In this article I will try and explain what ASDF is from a beginner point of view. As a new Lisp developer you're bound to run into ASDF sooner than later. ASDF is a defacto standard in the Lisp world so a basic understanding is essential to being productive.
Let me just note that the modern way of managing Lisp systems is using QuickLisp. This does not mean that ASDF is superceded or out of date, on the contrary. It is the basis for more user friendly tools such as QuickLisp.
ASDF stands for Another System Definition Facility, a mouthful. Basically ASDF allows you to create and use software libraries written in Lisp.
Seasoned Lisp developers will notice that my definition is not exactly correct, but this is gentle introduction to ASDF so it will suffice for now.
What is a Lisp system?
Note that in the Lisp world the term Software Library is not used often. Normally we talk about Lisp systems.
If you're not very familiar with Lisp just yet, the term system will confuse you.
In the Lisp world, a system is a collection of Lisp source code that is related to each other, such as an application or a software library. A system can be organized into packages which in turn can contain multiple source files.
Comparing to other programming languages, a Lisp system can be thought of as a software library.
Good news everyone! ASDF is such a great tool that it is included in virtually all major Lisp compilers. I will be using sbcl but there is a very good chance your compiler also has ASDF included.
To check if ASDF is available to you, enter the following expressions in a Lisp session:
(require "asdf") NIL (asdf:asdf-version) "3.3.1"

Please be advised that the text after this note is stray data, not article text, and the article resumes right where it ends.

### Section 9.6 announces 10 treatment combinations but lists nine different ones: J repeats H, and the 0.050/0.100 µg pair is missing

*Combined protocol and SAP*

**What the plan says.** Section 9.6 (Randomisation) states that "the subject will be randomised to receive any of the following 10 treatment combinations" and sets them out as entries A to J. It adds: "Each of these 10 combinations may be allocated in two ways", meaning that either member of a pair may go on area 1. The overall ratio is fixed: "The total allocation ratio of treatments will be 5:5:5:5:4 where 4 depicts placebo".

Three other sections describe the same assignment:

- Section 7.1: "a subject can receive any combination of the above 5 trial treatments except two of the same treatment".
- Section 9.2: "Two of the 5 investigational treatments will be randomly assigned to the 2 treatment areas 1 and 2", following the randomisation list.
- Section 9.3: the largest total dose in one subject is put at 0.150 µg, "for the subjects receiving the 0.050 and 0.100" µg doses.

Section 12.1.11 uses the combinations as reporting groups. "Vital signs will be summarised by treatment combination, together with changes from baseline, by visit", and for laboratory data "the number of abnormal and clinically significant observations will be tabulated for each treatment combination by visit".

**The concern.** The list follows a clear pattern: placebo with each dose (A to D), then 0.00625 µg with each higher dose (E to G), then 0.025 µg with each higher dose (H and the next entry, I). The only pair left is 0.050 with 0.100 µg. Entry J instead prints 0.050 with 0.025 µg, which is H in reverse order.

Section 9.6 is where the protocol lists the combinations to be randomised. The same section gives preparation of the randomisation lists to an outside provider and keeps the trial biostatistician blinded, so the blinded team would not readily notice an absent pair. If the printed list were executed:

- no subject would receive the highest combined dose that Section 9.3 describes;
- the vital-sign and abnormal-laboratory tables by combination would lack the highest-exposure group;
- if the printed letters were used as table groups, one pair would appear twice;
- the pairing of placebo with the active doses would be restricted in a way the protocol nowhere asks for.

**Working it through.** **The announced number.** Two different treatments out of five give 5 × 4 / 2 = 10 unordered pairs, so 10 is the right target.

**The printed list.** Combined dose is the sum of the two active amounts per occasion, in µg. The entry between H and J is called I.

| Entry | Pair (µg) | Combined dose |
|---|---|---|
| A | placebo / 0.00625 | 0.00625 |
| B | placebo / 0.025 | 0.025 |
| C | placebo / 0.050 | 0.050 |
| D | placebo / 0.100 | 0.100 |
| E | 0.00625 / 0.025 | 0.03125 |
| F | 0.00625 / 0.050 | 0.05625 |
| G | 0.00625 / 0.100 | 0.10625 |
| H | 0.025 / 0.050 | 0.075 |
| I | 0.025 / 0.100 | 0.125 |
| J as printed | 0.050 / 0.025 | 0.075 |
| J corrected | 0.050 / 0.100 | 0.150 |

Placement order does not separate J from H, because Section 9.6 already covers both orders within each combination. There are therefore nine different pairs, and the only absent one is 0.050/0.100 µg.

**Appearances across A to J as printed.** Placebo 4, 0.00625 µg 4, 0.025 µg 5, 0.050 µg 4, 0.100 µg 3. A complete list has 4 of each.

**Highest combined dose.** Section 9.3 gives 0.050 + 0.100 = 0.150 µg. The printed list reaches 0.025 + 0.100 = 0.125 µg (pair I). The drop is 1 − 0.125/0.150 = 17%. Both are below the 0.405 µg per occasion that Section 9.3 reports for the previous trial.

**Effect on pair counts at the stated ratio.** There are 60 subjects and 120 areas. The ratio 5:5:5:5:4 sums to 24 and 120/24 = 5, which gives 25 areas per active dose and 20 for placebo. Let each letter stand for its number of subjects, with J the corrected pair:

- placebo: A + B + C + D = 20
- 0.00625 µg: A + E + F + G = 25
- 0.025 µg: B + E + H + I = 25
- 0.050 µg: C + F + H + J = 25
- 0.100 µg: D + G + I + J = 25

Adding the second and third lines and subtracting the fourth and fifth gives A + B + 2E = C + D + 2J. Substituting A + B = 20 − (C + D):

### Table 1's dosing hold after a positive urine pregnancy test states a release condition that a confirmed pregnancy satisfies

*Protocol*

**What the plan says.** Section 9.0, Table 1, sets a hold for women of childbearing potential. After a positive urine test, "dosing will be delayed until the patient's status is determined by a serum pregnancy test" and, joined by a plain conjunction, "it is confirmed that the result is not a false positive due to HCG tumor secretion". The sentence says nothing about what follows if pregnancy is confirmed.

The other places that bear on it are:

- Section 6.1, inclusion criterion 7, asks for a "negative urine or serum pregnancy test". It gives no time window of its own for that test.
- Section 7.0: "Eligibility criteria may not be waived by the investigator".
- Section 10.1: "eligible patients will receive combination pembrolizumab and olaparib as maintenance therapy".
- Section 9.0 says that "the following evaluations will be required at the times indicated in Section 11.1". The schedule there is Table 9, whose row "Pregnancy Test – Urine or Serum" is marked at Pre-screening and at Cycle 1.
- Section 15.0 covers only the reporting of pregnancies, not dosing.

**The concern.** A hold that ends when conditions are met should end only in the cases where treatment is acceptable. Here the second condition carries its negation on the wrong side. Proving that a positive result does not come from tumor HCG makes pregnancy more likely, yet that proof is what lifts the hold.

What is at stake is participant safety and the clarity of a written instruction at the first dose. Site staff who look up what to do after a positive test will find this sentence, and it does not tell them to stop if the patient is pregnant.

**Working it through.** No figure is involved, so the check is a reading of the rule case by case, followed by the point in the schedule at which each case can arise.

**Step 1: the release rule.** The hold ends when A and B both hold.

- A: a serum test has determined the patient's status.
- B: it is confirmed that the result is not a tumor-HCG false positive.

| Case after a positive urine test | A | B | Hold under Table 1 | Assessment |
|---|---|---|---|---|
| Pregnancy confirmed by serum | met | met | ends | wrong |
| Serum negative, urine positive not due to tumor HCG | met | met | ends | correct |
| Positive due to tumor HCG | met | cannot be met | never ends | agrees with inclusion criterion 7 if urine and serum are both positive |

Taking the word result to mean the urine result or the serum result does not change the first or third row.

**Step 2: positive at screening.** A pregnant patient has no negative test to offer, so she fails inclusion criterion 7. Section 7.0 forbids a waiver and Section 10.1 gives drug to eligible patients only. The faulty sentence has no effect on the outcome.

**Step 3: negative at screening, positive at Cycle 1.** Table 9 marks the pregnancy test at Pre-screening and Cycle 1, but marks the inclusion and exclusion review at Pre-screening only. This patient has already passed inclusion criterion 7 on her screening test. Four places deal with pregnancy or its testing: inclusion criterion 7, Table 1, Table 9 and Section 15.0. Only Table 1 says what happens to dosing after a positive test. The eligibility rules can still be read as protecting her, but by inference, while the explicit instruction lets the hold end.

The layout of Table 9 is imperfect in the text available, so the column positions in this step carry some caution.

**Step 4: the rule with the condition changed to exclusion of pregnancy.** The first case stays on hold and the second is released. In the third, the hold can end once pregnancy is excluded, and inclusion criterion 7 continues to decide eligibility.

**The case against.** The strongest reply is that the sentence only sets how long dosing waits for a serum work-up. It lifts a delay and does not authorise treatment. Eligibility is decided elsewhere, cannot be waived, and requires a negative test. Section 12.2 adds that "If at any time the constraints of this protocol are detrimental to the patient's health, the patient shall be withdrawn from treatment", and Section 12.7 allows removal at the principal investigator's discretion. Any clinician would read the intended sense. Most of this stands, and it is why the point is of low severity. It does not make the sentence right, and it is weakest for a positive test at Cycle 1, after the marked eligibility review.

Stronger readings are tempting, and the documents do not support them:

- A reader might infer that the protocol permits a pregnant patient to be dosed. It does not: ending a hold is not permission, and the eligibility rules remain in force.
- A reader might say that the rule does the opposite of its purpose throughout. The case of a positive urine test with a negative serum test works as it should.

The first line loads ADSF into your Lisp system. The second line displays the ASDF version that is available to you.
If for any reason you don't have ASDF available, you can simply download it from the ASDF website: https://www.common-lisp.net/project/asdf/#downloads
I would recommend however, if possible, to download a modern Lisp compiler such as SBCL and use that.
Installing systems using ASDF
Installing systems using ASDF is quite easy. From your Lisp session just call the asdf:load-system function:
This will try to load the system alexandria in your Lisp session.
Now, most likely the example above will have thrown an error since your computer doesn't have the Alexandria system available for ASDF to load.
This raises the question: Where does ASDF look for systems?
Where does ASDF find systems?
By default ASDF searches a couple of standard locations on your computer for matching Lisp systems, such as:
If you place a Lisp system in one of these directories, ASDF can then load it for you.
Let's give it a try with the Alexandria system from the previous example. Move into the directory ~/.local/share/common-lisp/source (create it if you have to), and download the latest version of Alexandria using git:
git clone https://gitlab.common-lisp.net/alexandria/alexandria